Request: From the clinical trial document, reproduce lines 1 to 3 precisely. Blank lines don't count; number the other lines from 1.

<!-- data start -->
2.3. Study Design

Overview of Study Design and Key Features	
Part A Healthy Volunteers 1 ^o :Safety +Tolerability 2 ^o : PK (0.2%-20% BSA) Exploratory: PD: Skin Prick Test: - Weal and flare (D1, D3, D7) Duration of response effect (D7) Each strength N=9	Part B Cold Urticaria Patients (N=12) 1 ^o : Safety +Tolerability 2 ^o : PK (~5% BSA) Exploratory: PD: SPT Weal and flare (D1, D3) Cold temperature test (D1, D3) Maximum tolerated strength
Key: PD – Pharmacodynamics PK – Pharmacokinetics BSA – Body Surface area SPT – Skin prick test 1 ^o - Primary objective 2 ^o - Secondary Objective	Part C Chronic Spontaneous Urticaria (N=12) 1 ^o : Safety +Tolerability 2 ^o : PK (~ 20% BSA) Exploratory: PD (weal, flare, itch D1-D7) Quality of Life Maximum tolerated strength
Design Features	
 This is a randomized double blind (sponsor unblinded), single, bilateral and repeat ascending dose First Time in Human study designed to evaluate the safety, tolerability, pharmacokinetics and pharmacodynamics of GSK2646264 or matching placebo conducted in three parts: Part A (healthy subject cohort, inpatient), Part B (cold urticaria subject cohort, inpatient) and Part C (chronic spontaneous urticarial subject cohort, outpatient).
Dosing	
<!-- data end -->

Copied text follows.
2.3. Study Design

Overview of Study Design and Key Features	
Part A Healthy Volunteers 1 ^o :Safety +Tolerability 2 ^o : PK (0.2%-20% BSA) Exploratory: PD: Skin Prick Test: - Weal and flare (D1, D3, D7) Duration of response effect (D7) Each strength N=9	Part B Cold Urticaria Patients (N=12) 1 ^o : Safety +Tolerability 2 ^o : PK (~5% BSA) Exploratory: PD: SPT Weal and flare (D1, D3) Cold temperature test (D1, D3) Maximum tolerated strength